Obituary: Tenor Melvyn Poll and Bass-Baritone Edward Tsanga Pass Away

By Francisco Salazar

This week two singers from the world’s leading opera houses have died.

Melvyn Poll

After complications following cancer treatment, tenor Melvyn Poll died at 75. The opera singer who was also a lawyer, opera advocate, teacher and football booster performed in Europe, Israel, New York and Seattle. He was a frequent guest at the New York City Opera, where he made his debut in 1974 and was also a frequent soloist at the Seattle Opera where he made his debut in 1977 in Puccini’s “Madama Butterfly.” He also performed the National Anthem at the University of Washington where he thrilled audiences with his high notes.

Poll also served as regional chair for the Metropolitan National Council Auditions and assisted promising young singers with coaching, advice and instruction. He is survive by his wife, Rosalind Benaroya Poll, two children and three grandchildren.

Edward Tsanga

After being hospitalized and being discharged on Friday, bass-baritone Tsanga passed away at 38.

Tsanga was a frequent performer at the Mariinsky Theatre and was invited to join the company in 2008. Tsanga was an honored Artist of the Republic of Komi and was a prize-winner at the International Elena Obraztsova Competition (2003; 2nd prize), the International Pavel Lisitsian Competition (2003; 1st prize), the IV International Rimsky-Korsakov Young Opera Singers’ Competition (St Petersburg, 2000; special prize), the International Boris Christoff Competition (Bulgaria, 2000; special audience prize) and the International Plácido Domingo Operalia Competition (2003).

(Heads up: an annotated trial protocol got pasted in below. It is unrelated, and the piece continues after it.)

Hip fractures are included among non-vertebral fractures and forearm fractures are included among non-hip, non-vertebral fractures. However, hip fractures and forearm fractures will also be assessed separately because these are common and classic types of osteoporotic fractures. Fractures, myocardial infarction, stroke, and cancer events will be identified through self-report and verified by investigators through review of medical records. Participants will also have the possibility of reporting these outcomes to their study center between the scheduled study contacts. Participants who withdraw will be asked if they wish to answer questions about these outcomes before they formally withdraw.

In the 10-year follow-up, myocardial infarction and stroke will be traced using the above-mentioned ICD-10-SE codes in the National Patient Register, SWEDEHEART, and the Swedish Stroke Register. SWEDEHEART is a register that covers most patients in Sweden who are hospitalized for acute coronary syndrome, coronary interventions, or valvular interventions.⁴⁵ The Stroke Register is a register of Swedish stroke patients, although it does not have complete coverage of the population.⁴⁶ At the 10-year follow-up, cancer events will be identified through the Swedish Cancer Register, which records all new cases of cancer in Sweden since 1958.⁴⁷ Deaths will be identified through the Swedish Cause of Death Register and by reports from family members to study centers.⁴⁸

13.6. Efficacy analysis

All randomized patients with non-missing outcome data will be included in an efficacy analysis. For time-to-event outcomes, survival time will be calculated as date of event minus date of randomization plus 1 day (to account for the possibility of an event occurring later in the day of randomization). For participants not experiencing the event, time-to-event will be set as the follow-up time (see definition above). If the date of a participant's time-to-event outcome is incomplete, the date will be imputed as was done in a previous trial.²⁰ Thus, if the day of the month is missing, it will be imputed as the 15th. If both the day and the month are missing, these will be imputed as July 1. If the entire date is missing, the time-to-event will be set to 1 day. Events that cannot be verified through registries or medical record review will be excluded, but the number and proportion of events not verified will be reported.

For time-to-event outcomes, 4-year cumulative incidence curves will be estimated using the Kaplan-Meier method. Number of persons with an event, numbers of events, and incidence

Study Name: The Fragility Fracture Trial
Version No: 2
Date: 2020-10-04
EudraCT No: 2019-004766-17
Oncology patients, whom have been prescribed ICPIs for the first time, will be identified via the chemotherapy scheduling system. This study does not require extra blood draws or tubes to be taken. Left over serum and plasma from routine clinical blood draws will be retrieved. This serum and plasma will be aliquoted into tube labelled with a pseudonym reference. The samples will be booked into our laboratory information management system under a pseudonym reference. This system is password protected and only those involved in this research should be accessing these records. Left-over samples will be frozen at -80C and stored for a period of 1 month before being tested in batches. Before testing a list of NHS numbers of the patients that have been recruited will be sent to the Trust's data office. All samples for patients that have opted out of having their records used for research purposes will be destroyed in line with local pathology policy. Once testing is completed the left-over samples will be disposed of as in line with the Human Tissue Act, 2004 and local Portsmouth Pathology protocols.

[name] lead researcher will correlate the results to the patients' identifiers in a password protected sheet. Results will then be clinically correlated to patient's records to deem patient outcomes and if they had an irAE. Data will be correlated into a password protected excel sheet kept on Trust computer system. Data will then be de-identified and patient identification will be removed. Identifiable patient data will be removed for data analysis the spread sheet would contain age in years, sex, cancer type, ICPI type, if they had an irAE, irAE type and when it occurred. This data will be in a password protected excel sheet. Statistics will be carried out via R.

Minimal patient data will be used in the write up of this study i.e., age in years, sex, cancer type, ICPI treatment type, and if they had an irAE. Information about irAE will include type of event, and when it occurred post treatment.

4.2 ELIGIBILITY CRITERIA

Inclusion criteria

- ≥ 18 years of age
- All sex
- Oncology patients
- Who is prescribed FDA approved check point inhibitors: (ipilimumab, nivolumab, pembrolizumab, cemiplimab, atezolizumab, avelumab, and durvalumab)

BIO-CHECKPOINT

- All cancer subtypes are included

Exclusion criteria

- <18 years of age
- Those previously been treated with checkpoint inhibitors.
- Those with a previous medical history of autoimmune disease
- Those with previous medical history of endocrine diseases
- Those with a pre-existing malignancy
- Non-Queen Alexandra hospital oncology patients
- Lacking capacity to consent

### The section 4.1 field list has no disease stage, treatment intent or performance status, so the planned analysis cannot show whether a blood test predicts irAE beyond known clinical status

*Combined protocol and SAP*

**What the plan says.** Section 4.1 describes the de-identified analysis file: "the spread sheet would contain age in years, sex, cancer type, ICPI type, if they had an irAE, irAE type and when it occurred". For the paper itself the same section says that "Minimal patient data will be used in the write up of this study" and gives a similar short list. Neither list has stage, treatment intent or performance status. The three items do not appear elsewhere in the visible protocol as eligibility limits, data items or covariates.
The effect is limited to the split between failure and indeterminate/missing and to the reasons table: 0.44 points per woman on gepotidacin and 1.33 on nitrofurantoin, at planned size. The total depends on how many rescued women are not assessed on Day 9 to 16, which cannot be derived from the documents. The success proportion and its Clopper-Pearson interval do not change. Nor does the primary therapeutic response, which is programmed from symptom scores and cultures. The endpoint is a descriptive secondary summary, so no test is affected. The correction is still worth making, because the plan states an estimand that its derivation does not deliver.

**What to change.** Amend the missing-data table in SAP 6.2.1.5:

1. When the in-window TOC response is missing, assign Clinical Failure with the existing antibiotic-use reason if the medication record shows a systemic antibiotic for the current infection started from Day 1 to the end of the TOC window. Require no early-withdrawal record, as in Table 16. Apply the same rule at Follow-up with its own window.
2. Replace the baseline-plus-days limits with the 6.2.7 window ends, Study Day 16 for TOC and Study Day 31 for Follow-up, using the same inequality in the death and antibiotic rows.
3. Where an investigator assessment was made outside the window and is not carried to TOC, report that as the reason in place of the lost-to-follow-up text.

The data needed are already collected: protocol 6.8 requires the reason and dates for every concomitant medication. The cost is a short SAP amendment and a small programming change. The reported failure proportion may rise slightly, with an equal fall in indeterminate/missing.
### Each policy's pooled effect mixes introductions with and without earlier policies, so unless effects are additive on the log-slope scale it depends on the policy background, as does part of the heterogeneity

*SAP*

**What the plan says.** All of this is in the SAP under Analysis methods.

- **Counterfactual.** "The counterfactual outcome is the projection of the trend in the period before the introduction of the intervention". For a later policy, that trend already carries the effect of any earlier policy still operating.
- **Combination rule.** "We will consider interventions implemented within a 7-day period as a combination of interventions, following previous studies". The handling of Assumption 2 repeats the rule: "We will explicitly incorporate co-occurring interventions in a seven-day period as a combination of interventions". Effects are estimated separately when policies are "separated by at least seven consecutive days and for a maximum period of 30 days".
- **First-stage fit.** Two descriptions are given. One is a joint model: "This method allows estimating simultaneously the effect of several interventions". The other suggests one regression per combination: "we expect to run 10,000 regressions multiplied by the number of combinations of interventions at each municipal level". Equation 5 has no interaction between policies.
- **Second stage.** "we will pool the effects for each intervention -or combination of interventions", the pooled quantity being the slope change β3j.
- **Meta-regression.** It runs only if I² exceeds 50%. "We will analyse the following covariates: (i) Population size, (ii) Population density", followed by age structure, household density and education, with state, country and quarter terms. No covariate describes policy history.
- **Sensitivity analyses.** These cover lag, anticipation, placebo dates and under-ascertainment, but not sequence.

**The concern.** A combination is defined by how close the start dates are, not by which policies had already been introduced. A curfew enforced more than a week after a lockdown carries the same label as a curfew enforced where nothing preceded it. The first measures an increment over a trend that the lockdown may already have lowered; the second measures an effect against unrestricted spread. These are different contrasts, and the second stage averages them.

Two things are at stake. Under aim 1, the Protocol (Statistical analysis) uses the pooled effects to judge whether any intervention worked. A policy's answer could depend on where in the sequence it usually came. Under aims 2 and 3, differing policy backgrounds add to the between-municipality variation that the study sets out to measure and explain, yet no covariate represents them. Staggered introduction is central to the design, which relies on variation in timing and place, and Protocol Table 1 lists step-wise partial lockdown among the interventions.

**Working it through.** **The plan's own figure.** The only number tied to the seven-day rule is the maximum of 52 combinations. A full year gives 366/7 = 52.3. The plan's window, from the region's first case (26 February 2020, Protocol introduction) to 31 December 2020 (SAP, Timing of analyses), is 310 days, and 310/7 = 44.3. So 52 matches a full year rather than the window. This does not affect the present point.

With the Mariinsky he toured to London, Paris and across Germany. He sang Leandro in the Teatro Real’s new production of Prokofiev’s “Love for Three Oranges” in Madrid and was also engaged at Aix-en-Provence and Luxembourg.